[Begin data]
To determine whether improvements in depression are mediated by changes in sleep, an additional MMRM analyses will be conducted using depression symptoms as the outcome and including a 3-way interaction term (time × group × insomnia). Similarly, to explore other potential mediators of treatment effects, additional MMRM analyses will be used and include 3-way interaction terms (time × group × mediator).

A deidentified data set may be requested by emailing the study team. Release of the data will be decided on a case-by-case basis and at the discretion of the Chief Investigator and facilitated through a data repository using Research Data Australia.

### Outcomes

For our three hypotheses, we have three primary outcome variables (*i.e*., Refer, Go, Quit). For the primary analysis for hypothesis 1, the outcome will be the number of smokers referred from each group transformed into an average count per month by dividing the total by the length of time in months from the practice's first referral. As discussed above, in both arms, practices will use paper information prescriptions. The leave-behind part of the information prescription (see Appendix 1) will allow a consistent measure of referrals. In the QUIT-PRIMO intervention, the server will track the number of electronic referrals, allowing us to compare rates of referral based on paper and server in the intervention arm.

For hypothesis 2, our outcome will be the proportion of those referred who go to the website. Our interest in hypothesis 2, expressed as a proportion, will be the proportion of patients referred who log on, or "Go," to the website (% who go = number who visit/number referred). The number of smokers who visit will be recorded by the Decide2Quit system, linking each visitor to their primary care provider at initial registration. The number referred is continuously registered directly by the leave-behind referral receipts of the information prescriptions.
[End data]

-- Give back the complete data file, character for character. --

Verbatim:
To determine whether improvements in depression are mediated by changes in sleep, an additional MMRM analyses will be conducted using depression symptoms as the outcome and including a 3-way interaction term (time × group × insomnia). Similarly, to explore other potential mediators of treatment effects, additional MMRM analyses will be used and include 3-way interaction terms (time × group × mediator).

A deidentified data set may be requested by emailing the study team. Release of the data will be decided on a case-by-case basis and at the discretion of the Chief Investigator and facilitated through a data repository using Research Data Australia.

### Outcomes

For our three hypotheses, we have three primary outcome variables (*i.e*., Refer, Go, Quit). For the primary analysis for hypothesis 1, the outcome will be the number of smokers referred from each group transformed into an average count per month by dividing the total by the length of time in months from the practice's first referral. As discussed above, in both arms, practices will use paper information prescriptions. The leave-behind part of the information prescription (see Appendix 1) will allow a consistent measure of referrals. In the QUIT-PRIMO intervention, the server will track the number of electronic referrals, allowing us to compare rates of referral based on paper and server in the intervention arm.

For hypothesis 2, our outcome will be the proportion of those referred who go to the website. Our interest in hypothesis 2, expressed as a proportion, will be the proportion of patients referred who log on, or "Go," to the website (% who go = number who visit/number referred). The number of smokers who visit will be recorded by the Decide2Quit system, linking each visitor to their primary care provider at initial registration. The number referred is continuously registered directly by the leave-behind referral receipts of the information prescriptions.